British Columbians are no longer formally required to self-isolate for five days if they have COVID-19.
The change in protocols, which was first reported by online publication the Capital Daily, appears not to have been formally announced.
The new guidance appeared this week on the B.C. Centre for Disease Control (BCCDC) website.
The BCCDC’s new language states, “Starting November 17, 2022, people who have COVID-19 are no longer required to self-isolate.”
“However, it is still important for people with symptoms to stay home as much as possible to reduce any potential spread of illness until your symptoms have improved, and you are able to participate in your usual activities.”
Prior to the change, the BCCDC’s Self-Isolation and Self Monitoring website had stated that fully-vaccinated individuals “need to self-isolate at home for 5 days AND until your symptoms improve and you no longer have a fever,” while unvaccinated adults need to self isolate for 10 days.
The closest health officials appear to have come to announcing the changed protocol was during Wednesday’s media briefing on respiratory illness season.
During the press conference, provincial health officer Dr. Bonnie Henry said the surge in influenza and RSV cases along with persistent circulation of COVID-19 meant it was no longer possible for people to tell which illness they were showing symptoms of.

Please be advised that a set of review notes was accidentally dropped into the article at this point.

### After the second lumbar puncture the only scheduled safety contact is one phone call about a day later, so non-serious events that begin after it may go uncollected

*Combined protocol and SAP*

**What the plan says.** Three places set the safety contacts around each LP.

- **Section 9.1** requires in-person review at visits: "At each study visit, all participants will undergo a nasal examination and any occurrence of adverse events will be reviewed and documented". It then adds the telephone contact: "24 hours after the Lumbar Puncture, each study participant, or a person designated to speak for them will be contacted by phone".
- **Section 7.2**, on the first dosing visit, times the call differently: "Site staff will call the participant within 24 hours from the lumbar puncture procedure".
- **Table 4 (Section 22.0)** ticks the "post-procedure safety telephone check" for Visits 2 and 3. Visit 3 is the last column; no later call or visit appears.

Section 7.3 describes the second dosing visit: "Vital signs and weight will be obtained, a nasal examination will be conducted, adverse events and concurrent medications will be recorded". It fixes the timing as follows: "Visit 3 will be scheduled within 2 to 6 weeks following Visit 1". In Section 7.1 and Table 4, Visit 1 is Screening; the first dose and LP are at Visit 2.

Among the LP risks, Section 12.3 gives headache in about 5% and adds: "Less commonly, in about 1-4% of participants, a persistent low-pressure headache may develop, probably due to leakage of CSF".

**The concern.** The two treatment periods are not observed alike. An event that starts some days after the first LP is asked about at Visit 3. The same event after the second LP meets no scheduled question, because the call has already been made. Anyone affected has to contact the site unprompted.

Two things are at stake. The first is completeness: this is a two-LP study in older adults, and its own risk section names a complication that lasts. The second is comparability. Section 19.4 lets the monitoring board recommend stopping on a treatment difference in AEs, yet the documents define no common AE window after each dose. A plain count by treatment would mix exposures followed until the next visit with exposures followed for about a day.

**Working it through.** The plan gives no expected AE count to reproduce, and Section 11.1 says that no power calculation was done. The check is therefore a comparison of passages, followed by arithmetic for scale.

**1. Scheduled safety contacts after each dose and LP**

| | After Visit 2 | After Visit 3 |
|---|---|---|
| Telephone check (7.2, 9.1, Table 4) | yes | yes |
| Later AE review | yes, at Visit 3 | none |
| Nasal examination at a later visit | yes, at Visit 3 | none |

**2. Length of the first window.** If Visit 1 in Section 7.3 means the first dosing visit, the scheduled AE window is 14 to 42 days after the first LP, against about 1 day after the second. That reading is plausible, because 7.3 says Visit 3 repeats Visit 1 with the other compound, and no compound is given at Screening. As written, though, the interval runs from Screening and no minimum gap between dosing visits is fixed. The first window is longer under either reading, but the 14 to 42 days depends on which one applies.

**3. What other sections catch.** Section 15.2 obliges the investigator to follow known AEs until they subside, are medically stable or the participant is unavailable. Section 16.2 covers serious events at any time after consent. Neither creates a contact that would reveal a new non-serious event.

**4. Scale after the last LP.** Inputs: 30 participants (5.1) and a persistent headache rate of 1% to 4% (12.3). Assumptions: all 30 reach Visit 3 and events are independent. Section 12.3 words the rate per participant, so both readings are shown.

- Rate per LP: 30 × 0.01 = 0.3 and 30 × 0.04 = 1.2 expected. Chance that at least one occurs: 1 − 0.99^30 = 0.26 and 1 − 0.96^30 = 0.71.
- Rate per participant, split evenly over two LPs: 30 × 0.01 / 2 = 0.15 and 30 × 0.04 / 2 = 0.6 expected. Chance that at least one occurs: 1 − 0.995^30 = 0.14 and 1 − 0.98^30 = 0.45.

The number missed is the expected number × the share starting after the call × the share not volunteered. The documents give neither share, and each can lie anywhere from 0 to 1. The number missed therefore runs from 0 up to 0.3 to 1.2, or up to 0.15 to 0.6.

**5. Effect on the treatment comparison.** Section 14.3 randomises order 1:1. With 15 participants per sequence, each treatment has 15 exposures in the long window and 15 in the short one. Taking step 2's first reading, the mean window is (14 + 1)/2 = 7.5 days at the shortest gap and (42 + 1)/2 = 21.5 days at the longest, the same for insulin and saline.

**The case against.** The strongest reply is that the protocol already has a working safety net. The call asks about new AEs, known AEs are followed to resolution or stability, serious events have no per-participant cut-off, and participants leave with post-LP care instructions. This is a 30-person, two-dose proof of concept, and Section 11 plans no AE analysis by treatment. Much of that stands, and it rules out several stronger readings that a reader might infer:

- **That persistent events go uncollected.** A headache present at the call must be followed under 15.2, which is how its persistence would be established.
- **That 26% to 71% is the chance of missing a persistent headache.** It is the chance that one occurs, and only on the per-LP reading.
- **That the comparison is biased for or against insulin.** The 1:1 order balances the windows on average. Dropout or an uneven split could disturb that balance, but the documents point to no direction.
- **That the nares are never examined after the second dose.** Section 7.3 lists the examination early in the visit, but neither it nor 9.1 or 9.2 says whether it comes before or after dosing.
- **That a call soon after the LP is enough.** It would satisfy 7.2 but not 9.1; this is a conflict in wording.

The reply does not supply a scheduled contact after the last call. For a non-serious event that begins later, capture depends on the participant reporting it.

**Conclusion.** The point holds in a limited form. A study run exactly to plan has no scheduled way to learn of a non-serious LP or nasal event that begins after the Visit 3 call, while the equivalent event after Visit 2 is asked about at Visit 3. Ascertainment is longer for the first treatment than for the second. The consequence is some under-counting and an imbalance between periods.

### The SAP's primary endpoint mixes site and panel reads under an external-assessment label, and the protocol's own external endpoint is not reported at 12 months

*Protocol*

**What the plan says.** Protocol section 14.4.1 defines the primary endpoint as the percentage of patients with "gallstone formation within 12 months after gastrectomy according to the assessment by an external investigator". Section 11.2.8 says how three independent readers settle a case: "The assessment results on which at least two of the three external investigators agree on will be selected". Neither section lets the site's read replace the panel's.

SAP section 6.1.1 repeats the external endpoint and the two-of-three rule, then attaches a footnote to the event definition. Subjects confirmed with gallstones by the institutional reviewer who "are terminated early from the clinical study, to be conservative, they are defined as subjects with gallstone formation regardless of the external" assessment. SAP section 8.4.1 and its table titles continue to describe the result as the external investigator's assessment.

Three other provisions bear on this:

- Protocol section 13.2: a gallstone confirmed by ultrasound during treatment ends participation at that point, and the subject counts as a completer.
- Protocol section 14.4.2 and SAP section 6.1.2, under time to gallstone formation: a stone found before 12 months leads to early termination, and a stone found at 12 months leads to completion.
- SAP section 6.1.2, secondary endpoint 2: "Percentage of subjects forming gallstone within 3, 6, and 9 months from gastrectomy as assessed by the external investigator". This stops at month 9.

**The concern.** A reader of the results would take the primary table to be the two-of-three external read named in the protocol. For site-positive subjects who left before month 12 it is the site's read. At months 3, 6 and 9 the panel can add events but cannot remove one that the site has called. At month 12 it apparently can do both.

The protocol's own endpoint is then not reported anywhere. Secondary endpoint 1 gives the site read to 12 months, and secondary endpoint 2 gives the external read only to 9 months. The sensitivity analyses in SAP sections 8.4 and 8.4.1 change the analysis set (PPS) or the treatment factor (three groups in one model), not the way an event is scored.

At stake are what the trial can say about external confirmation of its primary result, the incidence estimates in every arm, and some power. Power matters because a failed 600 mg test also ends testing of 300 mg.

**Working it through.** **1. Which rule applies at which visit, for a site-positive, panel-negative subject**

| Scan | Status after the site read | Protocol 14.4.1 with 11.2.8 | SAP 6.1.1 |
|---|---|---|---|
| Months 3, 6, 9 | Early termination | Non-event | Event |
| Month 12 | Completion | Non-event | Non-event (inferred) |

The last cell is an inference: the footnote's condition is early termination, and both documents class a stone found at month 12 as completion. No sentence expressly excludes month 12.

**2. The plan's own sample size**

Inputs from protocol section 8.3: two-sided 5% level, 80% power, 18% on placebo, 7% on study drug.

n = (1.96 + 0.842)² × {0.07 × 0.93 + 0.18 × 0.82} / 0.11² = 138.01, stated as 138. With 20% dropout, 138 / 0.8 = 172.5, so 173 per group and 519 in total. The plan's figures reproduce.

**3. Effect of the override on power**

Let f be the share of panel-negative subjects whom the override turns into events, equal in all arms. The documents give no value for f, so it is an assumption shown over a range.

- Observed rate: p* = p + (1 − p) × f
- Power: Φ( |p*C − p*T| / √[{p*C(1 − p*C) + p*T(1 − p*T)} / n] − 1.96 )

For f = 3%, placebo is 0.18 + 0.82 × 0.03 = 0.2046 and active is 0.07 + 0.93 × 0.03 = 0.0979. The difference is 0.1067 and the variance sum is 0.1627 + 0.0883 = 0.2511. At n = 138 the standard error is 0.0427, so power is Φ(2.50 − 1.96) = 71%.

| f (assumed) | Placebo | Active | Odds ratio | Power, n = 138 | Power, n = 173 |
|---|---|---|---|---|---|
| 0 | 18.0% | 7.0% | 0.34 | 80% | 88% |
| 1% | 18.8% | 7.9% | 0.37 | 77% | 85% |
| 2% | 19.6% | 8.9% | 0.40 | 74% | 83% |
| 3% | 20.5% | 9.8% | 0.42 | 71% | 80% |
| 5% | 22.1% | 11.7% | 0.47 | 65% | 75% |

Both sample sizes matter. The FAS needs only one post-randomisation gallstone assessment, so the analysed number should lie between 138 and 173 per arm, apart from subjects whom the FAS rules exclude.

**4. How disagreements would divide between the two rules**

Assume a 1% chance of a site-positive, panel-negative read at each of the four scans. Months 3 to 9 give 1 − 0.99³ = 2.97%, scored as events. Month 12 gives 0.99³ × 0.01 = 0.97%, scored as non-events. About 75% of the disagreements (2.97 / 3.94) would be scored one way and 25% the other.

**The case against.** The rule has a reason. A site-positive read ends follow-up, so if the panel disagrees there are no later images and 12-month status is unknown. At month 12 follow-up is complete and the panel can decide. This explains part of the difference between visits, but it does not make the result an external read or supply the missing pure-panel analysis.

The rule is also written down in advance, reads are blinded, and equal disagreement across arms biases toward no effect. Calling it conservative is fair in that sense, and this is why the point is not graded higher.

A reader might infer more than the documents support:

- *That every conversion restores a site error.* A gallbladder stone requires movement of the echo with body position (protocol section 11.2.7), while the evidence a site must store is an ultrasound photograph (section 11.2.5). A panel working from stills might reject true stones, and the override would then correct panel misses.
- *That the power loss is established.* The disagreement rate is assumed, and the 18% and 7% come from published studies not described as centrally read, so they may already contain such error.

“But the actions we take to to prevent the transmission and to look after ourselves are the same,” Henry said.
“One of the things we’ve had in place for a long time is saying if you have COVID you need to stay home for five days. That’s no longer relevant in the setting we are in now.
“Instead, if you have symptoms of any respiratory illness, we suggest — well, we recommend — the guidance is to stay home and to limit close contact with others until you no longer have a fever and you are well enough to participate in your usual daily activities.”
The changed isolation protocol drops what is essentially the last formal COVID-19 restriction applicable to the general public.
At Wednesday’s briefing, Henry said the province was not considering implementing a “heavy-handed” mask mandate.
As of Thursday, the number of cases in B.C. hospitals had climbed slightly to 328, while test positivity was ticking upward in all health regions except for Vancouver Island.
Global News is seeking comment from the ministry for the reasoning behind the change, and why it appears not to have been formally announced.
In an email, the ministry said, “Public Health’s basic guidance has not changed. If you have symptoms or have a positive test, you should isolate as much as is possible until the symptoms are gone.”
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